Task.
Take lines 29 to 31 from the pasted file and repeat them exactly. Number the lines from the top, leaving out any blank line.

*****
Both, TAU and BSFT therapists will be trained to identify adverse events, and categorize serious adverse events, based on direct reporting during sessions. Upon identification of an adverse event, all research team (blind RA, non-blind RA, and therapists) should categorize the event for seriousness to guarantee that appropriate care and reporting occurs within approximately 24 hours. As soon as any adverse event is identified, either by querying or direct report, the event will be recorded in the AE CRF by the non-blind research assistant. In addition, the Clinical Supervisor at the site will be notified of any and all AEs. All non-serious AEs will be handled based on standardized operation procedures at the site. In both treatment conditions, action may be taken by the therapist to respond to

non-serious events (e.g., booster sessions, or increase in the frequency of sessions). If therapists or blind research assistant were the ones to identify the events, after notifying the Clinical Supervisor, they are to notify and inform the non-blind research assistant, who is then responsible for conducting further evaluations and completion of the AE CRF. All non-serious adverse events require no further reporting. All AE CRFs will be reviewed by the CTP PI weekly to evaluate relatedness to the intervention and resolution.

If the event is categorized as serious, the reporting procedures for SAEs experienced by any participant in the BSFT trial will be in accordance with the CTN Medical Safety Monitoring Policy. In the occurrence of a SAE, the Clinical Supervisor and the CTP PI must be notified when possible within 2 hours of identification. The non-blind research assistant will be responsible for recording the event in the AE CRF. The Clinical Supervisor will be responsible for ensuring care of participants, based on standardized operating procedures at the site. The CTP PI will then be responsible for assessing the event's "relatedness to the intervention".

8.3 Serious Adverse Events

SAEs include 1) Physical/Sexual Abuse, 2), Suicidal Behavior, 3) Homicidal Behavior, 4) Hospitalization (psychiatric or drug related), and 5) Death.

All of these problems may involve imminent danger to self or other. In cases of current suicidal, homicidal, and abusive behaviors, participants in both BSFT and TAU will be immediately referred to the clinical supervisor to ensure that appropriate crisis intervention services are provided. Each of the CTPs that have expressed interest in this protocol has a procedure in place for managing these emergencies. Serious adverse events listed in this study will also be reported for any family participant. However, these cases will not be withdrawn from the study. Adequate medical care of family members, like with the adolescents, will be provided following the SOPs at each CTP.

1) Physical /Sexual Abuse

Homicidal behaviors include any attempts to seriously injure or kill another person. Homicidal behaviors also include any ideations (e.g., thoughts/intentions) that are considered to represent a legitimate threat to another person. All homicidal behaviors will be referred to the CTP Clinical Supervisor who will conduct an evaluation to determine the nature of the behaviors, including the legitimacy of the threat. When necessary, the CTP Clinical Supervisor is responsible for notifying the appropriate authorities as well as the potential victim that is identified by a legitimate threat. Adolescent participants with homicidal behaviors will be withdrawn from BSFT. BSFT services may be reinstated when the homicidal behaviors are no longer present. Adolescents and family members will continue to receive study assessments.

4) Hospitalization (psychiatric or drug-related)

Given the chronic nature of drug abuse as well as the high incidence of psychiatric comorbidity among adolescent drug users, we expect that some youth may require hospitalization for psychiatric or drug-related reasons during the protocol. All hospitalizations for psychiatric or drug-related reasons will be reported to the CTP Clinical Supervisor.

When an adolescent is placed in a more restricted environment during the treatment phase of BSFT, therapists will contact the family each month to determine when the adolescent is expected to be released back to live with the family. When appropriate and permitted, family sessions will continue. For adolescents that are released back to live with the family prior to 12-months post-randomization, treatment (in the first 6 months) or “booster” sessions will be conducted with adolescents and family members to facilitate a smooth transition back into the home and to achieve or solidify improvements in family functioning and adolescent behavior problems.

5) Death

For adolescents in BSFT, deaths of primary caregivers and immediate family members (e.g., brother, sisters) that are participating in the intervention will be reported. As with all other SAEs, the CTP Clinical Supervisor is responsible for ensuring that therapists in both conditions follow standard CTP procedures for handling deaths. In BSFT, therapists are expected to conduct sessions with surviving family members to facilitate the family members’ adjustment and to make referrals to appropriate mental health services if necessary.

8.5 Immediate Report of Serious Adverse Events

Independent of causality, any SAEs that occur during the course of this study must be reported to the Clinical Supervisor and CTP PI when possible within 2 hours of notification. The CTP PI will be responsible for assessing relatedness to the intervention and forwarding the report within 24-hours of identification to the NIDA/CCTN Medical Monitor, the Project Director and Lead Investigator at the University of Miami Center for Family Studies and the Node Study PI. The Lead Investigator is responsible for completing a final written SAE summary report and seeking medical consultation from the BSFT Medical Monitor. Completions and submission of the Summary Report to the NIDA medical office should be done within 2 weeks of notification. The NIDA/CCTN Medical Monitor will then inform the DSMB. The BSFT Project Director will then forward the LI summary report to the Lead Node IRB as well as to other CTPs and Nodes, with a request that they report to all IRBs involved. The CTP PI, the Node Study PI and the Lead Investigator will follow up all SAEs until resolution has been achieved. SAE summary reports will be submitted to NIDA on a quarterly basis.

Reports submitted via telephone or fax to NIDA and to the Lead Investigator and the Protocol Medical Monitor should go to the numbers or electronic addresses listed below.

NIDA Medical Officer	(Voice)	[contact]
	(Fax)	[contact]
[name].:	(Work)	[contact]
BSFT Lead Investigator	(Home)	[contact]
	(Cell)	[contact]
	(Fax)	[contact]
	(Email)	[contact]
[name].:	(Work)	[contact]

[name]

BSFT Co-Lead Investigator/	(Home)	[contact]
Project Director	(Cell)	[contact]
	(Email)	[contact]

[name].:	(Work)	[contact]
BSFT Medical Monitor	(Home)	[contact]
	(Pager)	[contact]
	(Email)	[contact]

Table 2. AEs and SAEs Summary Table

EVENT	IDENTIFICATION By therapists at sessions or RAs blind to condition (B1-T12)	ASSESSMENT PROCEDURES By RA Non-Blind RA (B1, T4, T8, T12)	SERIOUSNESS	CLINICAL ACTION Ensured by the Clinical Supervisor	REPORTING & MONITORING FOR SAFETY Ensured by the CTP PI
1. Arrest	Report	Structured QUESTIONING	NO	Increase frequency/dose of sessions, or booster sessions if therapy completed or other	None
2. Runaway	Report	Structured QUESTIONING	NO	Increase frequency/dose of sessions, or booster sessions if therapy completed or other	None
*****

[name].:	(Work)	[contact]
BSFT Medical Monitor	(Home)	[contact]
	(Pager)	[contact]